Last year, the Collective for Countering Islamophobia in Europe (CCIE) reported a “remarkable rise of Islamophobia and the policies that it inspires”.
Qatar has voted in favour of a United Nations resolution on “countering religious hatred constituting incitement to discrimination” on Wednesday in light of an alarming rise of Islamophobia cases across Europe.
The UN Human Rights Council (UNHRC) approved the resolution following the majority vote, just weeks after another Quran-burning incident in Sweden had sparked outrage in the Muslim world.
The disturbing incident had prompted official meetings among the international community, including UN bodies, in order to address such religious discrimination.
“The draft resolution presented to the UNHRC on countering religious hatred doesn’t seek to curtail the right to free speech. It aims at striking a prudent balance between exercise of this right with special duties of states and individual responsibilities,” Dr. Hend Al Muftah, Qatar’s UN envoy in Geneva, said in a tweet.
A total of 28 UN member states voted in favour of the latest UN resolution, seven others abstained, and 12 other countries voted against the motion. While UNHRC resolutions are not legally binding, they often display the member states’ stances over different matters.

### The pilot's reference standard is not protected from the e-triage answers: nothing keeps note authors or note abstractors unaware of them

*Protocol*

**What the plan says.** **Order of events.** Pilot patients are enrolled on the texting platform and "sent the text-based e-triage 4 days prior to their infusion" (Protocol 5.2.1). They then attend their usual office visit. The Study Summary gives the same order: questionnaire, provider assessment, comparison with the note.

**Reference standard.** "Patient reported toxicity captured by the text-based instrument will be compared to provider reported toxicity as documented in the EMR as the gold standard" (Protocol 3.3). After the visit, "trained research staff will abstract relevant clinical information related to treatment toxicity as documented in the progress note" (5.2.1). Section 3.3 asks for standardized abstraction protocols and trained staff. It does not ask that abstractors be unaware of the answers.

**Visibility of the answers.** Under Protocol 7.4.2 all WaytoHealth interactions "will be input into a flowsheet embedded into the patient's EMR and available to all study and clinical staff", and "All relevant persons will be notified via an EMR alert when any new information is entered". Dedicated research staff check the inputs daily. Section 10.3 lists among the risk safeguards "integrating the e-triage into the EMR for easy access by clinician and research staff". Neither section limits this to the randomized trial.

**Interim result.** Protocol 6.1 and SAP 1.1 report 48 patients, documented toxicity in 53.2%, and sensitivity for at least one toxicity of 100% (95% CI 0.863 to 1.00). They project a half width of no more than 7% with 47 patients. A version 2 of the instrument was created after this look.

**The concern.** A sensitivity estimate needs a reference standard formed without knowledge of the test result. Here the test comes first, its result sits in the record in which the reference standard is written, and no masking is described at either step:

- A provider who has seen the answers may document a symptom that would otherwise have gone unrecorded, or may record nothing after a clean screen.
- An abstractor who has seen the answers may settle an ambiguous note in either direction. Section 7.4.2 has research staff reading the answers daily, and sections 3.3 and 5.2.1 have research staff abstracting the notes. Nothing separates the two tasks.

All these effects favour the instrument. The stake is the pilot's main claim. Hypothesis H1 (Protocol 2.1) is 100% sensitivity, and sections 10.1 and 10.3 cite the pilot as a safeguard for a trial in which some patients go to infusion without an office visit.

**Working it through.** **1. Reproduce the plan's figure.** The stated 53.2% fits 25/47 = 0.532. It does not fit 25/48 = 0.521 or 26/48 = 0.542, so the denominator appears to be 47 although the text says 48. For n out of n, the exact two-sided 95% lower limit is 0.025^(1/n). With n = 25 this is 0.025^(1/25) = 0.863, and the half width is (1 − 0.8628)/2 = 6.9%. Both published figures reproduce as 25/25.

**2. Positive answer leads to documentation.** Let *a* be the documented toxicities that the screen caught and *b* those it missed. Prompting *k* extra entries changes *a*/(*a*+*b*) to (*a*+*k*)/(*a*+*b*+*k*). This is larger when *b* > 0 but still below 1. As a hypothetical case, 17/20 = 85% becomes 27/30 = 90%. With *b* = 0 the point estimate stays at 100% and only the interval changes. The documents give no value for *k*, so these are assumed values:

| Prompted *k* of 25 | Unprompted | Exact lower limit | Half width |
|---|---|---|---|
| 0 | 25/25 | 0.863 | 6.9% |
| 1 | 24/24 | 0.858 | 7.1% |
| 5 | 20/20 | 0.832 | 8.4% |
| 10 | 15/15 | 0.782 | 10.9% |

Some of the countries that opposed the resolution included the United States and the European Union, which is under fire for the repeated incidents of Quran burning across its member states.
According to Reuters, those who voted against the resolution said it “conflicts” with their view of freedom of expression, though they condemned the act of burning the Quran itself.
Activists have repeatedly rejected such arguments and have called for the preservation of the rights of Muslims globally while repeatedly accusing the West of taking a double standard approach to the issue.
Michele Taylor, Washington’s Permanent Representative to the UNHRC, said its concerns over the motion “were not taken seriously.”
“I believe with a little more time and more open discussion, we could have also found a way forward together on this resolution,” Taylor said.
Meanwhile, the countries that abstained from voting included Chile, Benin, Georgia, Nepal, Honduras, Mexico, and Paraguay.
Pakistan had initially passed the resolution on behalf of the Organisation of Islamic Cooperation (OIC), which entails the prevention and prosecution of “acts and advocacy of religious hatred that constitute incitement to discrimination, hostility or violence”.
The motion had also called on the UN to “impede the prevention and prosecution of acts and advocacy of religious hatred.”
‘West in full retreat’
Marc Limon, director of the Geneva-based Universal Rights Group, said the vote indicated that “the West is in full retreat at the Human Rights Council”, as quoted by Reuters.
Khalil Hasmi, Pakistan’s envoy to the UN in Geneva, echoed concerns on opposition to the resolution and accused the West of “lip service” with regards to their anti-religious hatred efforts.
Hasmi said the countries that opposed the motion “lack political, legal and moral courage to condemn this act, and it was the minimum that the Council could have expected from them.”